Leah Remini: Scientology and the Aftermath: The Conversation Continues is a series that airs extended enhanced episodes with extra information, deleted scenes and bonus unseen footage from the show "Leah Remini: Scientology and the Aftermath" that also airs on A&E TV.

Leah Remini: Scientology and the Aftermath: The Conversation Continues - Netflix

Type: Reality

Languages: English

Status: Running

Runtime: 60 minutes

Premier: 2017-08-08

Leah Remini: Scientology and the Aftermath: The Conversation Continues - E-meter - Netflix

The E-meter is a device for displaying and/or recording the electrodermal activity (EDA) of a human being. The device is used frequently for auditing in Scientology and divergent groups. The efficacy and legitimacy of Scientology's use of the E-meter has been subject to extensive debate and litigation and in accordance with a federal court order, the Church of Scientology now publishes disclaimers in its books and publications declaring that the E-meter “by itself does nothing” and that it is used specifically for spiritual purposes. Such devices have been used as a research tool in many human studies, and as one of several components of the Leonarde Keeler's polygraph (lie detector) system, which has been widely criticized as ineffective or pseudoscientific by legal experts and psychologists.

Leah Remini: Scientology and the Aftermath: The Conversation Continues - Scientology beliefs and theories - Netflix

For the meter to be read, the tiny flow of electrical energy through the preclear (person) has to remain steady. When this tiny flow is changed the needle of the E-Meter moves. This will happen if the preclear pulls in or releases mental mass. This mental mass (condensed energy), acts as an additional resistance or lack of resistance to the flow of electrical energy from the E-Meter.

This text in Understanding the E-Meter is accompanied by three drawings. The first shows a man standing on a weighing scale, which reflects a weight of “150” (the units are not given). The next shows the man on the same scale, weighed down under a burden of “Mental Image Pictures”, and the scale indicates a weight of “180”. The last picture shows the man standing upright on the scale, now unburdened by “Mental Image Pictures” and with a smile on his face, while the scale again indicates a weight of “148”. Bob Thomas, senior executive of the church in the early 1970s, gave a prosaic description.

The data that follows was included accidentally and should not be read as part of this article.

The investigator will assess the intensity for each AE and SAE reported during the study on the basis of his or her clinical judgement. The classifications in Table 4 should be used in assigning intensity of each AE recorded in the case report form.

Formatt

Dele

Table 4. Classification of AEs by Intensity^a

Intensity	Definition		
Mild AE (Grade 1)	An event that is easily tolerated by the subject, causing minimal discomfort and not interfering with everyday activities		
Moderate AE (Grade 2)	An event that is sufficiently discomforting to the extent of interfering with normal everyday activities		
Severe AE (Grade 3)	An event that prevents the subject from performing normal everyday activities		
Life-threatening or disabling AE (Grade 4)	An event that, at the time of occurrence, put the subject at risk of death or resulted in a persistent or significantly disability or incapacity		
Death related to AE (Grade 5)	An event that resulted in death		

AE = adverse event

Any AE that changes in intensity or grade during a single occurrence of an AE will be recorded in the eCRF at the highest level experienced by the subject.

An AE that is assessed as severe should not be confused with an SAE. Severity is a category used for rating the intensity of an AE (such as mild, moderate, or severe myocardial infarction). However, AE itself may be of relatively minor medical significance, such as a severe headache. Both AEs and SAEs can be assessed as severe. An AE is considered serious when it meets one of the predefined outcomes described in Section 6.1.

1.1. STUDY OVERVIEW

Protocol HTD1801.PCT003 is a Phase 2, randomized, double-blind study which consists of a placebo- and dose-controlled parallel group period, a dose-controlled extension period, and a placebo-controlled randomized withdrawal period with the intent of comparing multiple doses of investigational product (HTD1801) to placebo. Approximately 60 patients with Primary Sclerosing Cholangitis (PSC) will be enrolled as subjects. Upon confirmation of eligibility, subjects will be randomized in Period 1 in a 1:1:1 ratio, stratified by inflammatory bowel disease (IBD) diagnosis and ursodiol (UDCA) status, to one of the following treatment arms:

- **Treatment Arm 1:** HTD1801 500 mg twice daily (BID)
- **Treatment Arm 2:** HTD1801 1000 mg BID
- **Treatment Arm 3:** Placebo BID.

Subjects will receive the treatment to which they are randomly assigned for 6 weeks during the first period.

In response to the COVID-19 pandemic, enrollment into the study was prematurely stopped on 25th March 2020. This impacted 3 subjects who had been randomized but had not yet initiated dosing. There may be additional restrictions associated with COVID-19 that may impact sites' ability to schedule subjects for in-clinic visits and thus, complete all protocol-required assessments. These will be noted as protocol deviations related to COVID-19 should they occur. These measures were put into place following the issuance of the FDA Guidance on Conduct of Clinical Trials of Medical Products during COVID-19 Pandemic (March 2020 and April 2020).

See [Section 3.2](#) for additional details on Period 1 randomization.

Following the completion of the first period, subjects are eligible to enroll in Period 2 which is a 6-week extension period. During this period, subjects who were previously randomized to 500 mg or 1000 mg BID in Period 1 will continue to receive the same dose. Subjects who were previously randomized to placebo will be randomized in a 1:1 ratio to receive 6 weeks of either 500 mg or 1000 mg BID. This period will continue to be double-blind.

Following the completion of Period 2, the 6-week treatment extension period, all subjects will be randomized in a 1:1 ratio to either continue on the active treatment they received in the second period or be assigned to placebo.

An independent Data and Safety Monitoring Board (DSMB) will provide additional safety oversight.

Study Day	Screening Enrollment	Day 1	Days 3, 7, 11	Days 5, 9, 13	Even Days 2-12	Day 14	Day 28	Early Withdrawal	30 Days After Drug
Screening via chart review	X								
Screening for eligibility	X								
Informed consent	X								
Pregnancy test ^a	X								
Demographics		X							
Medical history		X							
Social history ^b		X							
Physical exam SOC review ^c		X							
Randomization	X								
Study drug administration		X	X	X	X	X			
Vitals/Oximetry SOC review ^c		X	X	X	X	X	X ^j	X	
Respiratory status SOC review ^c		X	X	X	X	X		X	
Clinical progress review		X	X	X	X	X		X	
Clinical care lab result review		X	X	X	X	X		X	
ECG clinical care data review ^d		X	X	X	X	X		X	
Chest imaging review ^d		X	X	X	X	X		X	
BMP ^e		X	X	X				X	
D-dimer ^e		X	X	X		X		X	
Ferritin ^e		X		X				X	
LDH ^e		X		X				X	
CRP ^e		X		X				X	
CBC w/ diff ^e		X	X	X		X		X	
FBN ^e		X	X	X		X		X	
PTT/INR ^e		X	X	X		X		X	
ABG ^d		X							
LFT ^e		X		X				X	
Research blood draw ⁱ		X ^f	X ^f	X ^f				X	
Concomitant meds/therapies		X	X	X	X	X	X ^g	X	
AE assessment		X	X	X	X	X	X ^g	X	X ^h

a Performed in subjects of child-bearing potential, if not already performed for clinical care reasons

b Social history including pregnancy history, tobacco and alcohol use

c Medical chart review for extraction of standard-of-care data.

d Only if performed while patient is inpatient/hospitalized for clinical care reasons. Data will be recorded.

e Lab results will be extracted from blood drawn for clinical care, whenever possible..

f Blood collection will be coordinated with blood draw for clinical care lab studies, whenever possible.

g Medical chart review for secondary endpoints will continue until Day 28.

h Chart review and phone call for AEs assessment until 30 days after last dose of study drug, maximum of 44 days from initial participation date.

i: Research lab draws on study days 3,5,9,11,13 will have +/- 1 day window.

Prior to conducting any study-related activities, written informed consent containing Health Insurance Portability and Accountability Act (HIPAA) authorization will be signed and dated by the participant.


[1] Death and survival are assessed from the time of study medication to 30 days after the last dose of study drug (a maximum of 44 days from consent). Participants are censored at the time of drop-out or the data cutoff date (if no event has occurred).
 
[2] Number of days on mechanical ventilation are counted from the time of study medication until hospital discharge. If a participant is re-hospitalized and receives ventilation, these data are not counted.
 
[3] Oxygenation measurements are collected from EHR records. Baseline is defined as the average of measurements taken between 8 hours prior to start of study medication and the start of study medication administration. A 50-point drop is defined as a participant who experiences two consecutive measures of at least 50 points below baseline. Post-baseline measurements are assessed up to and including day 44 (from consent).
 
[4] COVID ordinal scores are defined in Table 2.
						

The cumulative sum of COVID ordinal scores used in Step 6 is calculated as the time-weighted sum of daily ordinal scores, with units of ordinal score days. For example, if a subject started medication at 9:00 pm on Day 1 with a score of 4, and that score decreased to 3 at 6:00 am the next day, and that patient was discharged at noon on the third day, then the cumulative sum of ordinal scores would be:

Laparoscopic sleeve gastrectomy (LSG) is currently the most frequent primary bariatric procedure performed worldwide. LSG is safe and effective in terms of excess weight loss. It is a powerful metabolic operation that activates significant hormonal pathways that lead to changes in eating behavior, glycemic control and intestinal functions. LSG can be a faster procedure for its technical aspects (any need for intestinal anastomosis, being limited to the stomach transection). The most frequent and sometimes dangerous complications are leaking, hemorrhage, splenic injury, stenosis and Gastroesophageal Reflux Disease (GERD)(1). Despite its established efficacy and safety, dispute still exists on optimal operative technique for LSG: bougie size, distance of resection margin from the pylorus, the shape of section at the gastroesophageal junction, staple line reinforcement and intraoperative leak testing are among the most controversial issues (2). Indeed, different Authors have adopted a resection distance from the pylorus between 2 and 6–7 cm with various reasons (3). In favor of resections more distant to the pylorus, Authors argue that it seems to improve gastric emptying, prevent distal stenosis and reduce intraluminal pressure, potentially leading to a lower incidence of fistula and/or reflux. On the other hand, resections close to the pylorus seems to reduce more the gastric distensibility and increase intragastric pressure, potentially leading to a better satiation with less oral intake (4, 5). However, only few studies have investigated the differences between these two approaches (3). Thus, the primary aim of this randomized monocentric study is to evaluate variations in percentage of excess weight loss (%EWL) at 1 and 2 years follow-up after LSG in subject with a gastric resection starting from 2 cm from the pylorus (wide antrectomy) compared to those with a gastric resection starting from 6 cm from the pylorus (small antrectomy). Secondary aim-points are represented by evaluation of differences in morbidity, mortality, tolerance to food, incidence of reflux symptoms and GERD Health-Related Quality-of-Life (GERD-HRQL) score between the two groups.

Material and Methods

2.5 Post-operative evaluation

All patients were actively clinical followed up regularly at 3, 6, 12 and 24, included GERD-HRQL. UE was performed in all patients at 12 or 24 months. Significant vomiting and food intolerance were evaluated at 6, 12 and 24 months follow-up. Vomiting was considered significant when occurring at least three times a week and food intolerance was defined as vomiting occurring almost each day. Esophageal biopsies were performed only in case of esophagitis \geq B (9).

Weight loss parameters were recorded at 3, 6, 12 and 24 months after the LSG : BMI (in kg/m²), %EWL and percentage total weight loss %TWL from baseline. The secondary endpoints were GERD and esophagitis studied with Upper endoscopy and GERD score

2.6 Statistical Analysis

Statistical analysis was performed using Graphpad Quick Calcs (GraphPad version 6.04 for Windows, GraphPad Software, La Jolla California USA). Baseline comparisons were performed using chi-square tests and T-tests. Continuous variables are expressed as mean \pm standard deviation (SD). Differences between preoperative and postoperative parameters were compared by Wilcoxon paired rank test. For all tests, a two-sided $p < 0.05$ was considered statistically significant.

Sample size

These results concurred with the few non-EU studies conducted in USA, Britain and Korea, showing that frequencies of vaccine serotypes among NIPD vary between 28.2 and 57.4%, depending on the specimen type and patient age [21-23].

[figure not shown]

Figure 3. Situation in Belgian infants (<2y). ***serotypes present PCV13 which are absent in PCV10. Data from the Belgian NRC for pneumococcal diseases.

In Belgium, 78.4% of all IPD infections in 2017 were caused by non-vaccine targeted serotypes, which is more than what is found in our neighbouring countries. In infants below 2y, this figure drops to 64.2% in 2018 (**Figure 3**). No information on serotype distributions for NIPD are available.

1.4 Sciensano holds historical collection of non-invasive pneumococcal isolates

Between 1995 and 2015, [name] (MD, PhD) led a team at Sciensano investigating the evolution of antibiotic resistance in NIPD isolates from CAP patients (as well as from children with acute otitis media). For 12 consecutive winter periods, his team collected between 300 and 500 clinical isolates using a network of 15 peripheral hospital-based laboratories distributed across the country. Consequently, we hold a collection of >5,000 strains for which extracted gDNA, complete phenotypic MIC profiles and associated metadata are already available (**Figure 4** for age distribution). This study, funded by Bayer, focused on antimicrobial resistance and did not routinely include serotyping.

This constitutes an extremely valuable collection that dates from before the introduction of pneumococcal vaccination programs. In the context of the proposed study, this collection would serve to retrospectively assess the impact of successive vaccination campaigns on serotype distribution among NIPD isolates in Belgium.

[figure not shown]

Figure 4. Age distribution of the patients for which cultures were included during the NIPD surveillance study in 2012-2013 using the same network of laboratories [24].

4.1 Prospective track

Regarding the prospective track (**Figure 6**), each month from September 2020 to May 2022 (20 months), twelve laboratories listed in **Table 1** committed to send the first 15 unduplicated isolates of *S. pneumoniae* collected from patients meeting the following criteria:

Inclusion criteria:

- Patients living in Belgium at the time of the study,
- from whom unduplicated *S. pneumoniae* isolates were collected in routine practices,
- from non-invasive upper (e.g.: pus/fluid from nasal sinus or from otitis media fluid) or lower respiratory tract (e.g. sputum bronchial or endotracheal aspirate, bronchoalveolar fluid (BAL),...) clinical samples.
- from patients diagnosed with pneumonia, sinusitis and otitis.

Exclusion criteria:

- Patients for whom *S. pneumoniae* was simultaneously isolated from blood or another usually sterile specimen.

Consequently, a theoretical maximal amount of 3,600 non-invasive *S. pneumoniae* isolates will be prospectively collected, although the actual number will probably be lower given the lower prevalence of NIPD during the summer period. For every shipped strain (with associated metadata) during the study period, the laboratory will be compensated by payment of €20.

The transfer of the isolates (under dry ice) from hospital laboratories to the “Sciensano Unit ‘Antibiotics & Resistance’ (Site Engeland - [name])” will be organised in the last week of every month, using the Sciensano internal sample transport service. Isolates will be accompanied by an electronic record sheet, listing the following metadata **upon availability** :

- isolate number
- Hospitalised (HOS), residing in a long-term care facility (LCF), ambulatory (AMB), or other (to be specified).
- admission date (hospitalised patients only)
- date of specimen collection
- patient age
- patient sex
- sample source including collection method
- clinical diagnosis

The E-meter is a simple psycho-galvanometer. It's got some increased sensitivity built into it and the myological reactions that you sometimes get in the galvanometer have been damped out by the circuitry, so that the mental reactions, the reactions of the spirit, on the body are emphasized and can be read more clearly. But that's simply the design of the circuitry; it doesn't basically affect the kind of device. It registers what is called, commonly, the psychogalvanomic reflex, which is a reflex that is a poorly understood mechanism of the psyche. The body resistance seems to vary when the individual thinks of a painful or pain-associated or traumatic-associated concept, or word or idea. ... Some very early work was done on this by Jung ..."p. 62-64

The immediate goal of the E-meter is to enhance communication. In other words, just to take a parallel: if an analyst were allowing his patient to free-associate, and the patient were connected in some way with a galvanometer which showed the analyst what things the patient mentioned were emotionally charged and what things were not emotionally charged, a lot of time would be saved. So it's simply an assist for the practitioner to direct the individual to areas which he himself may not realize are troubled or charged with emotion or are repressed; and to better direct his attention into those areas ...

Leah Remini: Scientology and the Aftermath: The Conversation Continues - References - Netflix